One of those pieces of web writing, by someone about whom you know nothing, that hits you directly amidships. I don’t even remember how I found it.
I wrote these principles after reflecting on the content of contemporary newspapers and broadcast media and why that content disquieted me. I saw that I was not disturbed so much by what was written or said as I was by what is not. The tacit assumptions underlying most popular content reflect a worldview that is orthogonal to reality in many ways. By reflecting this skewed weltanschauung, the media reinforces and propagates it.The outlined principles divide up alarmingly well into “stuff I recognize as generally true about the way Americans think” and “stuff I just now realized I think.” Damn.
I call this worldview the American Cargo Cult, after the real New Guinea cargo cults that arose after the second world war.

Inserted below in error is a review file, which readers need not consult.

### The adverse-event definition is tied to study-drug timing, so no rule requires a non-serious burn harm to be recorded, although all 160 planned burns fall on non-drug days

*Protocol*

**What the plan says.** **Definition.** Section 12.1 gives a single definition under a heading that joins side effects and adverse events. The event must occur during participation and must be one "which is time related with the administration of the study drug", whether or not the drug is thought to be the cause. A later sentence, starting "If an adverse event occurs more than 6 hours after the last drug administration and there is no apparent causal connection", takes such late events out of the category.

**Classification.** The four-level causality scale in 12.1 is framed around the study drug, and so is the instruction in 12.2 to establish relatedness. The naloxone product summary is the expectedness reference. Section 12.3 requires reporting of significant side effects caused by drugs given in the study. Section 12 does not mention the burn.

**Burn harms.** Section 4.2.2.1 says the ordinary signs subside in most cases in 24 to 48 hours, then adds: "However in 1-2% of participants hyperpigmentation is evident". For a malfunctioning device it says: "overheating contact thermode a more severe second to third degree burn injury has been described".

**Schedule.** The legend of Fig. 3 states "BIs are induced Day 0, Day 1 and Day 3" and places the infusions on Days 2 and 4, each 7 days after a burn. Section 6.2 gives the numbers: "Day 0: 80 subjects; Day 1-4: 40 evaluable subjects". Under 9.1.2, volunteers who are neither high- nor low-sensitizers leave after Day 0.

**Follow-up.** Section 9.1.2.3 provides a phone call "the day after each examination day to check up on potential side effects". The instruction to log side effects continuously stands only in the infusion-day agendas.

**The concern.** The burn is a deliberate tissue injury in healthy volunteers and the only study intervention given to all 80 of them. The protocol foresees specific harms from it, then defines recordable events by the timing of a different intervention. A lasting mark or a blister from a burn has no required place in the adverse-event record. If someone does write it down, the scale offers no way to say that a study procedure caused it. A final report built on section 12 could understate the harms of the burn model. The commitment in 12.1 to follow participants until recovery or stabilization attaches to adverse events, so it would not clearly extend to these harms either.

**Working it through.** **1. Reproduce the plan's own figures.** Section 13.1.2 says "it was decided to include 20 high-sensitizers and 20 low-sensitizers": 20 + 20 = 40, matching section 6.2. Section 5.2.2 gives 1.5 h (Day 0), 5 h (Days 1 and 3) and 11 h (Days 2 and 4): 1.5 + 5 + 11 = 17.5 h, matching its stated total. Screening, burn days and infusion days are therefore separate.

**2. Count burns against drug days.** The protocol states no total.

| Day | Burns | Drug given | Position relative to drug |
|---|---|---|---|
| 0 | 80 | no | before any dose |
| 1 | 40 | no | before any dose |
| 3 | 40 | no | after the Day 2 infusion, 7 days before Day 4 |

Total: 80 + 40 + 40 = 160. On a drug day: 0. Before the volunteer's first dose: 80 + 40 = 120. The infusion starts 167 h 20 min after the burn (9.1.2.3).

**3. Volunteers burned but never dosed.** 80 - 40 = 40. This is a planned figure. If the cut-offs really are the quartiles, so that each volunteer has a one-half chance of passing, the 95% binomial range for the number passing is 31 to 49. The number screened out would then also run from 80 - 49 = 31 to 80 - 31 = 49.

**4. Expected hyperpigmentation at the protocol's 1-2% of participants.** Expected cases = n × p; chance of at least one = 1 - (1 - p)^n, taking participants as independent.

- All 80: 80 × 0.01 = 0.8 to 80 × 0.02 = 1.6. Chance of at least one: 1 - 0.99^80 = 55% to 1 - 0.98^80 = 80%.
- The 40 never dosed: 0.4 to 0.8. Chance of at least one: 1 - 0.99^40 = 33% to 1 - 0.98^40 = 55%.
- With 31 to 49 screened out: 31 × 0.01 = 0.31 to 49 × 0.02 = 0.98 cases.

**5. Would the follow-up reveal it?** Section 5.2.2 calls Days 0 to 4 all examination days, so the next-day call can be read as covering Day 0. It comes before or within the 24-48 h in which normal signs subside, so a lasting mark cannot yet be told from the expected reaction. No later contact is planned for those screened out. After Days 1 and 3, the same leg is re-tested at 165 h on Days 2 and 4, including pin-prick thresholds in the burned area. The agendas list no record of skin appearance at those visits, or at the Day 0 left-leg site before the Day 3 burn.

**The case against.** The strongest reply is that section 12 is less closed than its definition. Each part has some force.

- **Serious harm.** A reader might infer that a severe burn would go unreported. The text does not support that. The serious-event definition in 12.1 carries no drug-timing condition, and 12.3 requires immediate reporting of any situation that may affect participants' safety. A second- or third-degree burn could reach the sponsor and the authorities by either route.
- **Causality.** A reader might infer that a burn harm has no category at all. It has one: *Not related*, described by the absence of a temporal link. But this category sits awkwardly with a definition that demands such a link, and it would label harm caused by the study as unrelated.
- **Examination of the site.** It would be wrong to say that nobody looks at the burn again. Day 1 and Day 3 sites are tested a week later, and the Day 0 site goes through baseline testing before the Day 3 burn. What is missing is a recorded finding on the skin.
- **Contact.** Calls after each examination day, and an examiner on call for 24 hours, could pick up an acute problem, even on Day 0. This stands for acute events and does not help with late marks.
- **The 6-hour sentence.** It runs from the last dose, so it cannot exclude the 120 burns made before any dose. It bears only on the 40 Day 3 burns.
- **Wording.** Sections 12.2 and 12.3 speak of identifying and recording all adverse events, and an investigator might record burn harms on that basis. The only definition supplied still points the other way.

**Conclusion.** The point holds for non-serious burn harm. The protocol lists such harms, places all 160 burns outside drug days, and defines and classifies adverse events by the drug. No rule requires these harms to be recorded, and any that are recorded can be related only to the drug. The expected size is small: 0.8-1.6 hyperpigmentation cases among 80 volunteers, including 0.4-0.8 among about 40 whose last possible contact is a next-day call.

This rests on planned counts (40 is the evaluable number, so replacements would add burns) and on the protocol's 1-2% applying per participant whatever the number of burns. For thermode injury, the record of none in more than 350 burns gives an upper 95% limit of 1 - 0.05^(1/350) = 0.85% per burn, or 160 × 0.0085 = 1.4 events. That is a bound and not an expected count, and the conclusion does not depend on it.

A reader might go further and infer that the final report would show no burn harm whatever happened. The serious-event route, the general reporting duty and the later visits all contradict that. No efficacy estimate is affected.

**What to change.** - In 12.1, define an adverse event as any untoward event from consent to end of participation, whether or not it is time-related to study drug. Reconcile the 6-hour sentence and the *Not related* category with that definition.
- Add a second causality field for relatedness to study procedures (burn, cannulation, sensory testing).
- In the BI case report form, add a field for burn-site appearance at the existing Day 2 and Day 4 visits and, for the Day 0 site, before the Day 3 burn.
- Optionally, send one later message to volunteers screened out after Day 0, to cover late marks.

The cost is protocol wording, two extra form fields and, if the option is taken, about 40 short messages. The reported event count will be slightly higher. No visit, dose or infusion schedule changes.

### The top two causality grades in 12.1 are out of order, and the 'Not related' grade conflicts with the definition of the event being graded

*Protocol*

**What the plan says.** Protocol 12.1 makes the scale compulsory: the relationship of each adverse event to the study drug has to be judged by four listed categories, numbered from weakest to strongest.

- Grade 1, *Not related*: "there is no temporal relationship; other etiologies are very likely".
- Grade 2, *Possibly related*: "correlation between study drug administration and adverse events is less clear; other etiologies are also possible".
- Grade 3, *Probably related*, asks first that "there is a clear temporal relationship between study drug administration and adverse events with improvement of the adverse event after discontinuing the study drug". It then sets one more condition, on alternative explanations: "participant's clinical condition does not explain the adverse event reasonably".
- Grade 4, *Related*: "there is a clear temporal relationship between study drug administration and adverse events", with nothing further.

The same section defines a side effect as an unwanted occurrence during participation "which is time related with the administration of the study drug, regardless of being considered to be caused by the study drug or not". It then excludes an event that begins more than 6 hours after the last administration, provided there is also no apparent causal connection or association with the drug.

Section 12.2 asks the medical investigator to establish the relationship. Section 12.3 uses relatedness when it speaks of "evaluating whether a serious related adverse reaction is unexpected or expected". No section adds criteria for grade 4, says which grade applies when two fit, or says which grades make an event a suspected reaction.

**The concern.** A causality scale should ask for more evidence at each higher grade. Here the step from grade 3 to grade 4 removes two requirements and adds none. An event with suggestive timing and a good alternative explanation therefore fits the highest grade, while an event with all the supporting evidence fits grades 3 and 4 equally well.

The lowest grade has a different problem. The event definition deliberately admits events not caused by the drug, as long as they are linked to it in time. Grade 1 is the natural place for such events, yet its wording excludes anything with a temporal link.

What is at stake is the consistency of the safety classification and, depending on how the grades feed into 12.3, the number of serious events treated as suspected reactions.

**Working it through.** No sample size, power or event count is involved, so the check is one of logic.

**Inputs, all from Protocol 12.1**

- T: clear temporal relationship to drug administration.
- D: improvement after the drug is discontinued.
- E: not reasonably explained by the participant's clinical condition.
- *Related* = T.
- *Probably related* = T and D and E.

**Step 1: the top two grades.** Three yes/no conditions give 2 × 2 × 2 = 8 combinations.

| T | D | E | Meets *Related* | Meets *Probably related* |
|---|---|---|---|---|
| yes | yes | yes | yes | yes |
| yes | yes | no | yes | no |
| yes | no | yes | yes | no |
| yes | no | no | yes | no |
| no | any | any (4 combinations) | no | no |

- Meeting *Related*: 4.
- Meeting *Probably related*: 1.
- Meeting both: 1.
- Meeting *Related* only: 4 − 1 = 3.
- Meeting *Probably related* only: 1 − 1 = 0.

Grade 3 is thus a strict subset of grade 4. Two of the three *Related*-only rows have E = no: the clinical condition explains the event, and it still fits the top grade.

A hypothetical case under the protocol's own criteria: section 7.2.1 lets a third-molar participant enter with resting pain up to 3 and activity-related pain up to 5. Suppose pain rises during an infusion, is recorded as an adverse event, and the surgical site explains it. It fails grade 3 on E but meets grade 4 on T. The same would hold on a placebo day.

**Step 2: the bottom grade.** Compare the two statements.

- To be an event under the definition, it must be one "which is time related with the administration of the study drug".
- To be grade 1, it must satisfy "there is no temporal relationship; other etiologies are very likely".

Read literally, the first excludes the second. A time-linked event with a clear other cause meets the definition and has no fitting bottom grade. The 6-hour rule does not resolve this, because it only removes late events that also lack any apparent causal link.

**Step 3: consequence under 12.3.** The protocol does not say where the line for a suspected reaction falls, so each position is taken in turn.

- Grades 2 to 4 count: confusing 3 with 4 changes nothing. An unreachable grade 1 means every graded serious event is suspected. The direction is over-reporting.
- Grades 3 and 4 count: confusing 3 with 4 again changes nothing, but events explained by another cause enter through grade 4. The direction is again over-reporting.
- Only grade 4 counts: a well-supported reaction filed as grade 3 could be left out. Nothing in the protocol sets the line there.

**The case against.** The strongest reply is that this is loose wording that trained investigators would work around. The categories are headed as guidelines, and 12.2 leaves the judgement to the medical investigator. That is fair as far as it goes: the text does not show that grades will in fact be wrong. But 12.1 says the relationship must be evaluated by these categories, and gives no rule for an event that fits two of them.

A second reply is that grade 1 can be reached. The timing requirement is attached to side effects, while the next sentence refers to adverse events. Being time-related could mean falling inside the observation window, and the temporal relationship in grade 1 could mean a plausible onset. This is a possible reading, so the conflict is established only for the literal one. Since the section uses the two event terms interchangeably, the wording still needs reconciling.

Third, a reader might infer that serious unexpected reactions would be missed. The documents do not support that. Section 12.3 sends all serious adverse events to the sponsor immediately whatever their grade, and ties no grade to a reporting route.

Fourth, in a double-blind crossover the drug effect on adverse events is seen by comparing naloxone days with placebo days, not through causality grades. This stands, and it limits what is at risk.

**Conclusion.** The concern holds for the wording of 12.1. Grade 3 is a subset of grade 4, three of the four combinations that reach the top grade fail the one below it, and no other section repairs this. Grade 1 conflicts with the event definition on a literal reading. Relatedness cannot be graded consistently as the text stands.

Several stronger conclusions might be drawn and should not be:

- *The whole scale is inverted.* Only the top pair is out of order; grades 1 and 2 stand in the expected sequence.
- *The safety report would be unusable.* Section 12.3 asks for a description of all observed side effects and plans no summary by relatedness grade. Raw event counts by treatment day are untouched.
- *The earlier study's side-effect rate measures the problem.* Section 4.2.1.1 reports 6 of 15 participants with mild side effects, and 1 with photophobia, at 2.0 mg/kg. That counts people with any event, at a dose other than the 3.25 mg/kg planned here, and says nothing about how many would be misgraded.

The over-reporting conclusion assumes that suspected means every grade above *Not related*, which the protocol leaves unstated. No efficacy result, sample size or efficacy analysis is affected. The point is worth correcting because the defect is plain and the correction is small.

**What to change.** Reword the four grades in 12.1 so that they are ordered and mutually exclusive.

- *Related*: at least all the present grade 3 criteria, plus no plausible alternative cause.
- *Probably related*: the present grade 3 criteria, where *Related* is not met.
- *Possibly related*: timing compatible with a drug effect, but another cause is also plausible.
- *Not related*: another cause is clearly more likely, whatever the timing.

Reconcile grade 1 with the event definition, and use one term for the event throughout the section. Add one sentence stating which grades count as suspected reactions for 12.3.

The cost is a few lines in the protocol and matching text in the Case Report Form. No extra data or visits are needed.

Certainty is strength, doubt is weaknessI’m doing it a disservice by quoting chunks outside of the author’s elegant outline format. Read the original.Admitting alternatives is undermining one’s own belief.Your opinion matters as much as anyone else’s
Changing one’s mind means one has wasted the time spent holding the prior opinion.When a person has studied a topic, he has no more real knowledge than you do, just a hidden agenda.
You can succeed by emulating the purported behavior of successful peopleThis is the key to the cargo cult. To enjoy the success of another, just mimic the rituals he claims to follow.
Your idol gets the blame if things don’t work out, not you.
If it’s good for you, it’s goodSociety is everyone else.Good intentions sufficeYou can always apologize.There is no long termDon’t miss an opportunity.
There will be justiceBad people get punished.
You, however, will be forgiven.